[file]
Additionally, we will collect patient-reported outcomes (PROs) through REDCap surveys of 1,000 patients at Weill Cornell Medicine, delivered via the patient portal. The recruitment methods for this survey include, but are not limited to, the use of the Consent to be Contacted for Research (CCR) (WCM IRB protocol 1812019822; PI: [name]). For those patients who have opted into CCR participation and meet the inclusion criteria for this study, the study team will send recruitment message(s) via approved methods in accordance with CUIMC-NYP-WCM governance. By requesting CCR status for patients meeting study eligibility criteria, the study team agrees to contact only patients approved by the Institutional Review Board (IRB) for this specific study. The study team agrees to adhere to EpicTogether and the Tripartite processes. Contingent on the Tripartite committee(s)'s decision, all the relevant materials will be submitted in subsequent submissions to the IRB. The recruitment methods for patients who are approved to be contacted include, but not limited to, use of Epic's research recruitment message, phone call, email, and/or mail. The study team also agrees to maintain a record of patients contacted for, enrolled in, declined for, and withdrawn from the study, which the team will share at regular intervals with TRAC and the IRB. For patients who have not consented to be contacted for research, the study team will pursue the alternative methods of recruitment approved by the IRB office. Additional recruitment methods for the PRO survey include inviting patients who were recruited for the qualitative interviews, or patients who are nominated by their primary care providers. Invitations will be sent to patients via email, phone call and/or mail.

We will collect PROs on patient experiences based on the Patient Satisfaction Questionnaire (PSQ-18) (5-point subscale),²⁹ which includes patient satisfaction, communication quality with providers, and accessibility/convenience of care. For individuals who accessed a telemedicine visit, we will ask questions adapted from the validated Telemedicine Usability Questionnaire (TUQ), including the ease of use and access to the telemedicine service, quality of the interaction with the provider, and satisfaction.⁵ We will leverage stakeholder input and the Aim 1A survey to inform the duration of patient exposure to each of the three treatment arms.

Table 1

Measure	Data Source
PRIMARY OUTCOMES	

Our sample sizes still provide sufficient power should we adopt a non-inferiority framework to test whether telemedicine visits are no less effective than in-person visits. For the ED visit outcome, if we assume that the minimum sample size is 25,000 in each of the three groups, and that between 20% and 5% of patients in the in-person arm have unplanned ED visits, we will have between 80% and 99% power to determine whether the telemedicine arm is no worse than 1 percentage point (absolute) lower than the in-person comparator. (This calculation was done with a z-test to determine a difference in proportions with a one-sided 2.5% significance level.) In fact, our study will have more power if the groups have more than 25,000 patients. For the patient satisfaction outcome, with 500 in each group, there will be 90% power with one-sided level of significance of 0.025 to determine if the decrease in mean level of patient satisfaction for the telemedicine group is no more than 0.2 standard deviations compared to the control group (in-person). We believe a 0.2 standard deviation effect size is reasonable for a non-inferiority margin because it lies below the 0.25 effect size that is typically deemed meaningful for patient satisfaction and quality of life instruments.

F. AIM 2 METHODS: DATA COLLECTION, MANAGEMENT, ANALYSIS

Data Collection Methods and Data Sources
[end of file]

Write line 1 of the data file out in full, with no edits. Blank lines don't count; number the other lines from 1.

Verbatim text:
Additionally, we will collect patient-reported outcomes (PROs) through REDCap surveys of 1,000 patients at Weill Cornell Medicine, delivered via the patient portal. The recruitment methods for this survey include, but are not limited to, the use of the Consent to be Contacted for Research (CCR) (WCM IRB protocol 1812019822; PI: [name]). For those patients who have opted into CCR participation and meet the inclusion criteria for this study, the study team will send recruitment message(s) via approved methods in accordance with CUIMC-NYP-WCM governance. By requesting CCR status for patients meeting study eligibility criteria, the study team agrees to contact only patients approved by the Institutional Review Board (IRB) for this specific study. The study team agrees to adhere to EpicTogether and the Tripartite processes. Contingent on the Tripartite committee(s)'s decision, all the relevant materials will be submitted in subsequent submissions to the IRB. The recruitment methods for patients who are approved to be contacted include, but not limited to, use of Epic's research recruitment message, phone call, email, and/or mail. The study team also agrees to maintain a record of patients contacted for, enrolled in, declined for, and withdrawn from the study, which the team will share at regular intervals with TRAC and the IRB. For patients who have not consented to be contacted for research, the study team will pursue the alternative methods of recruitment approved by the IRB office. Additional recruitment methods for the PRO survey include inviting patients who were recruited for the qualitative interviews, or patients who are nominated by their primary care providers. Invitations will be sent to patients via email, phone call and/or mail.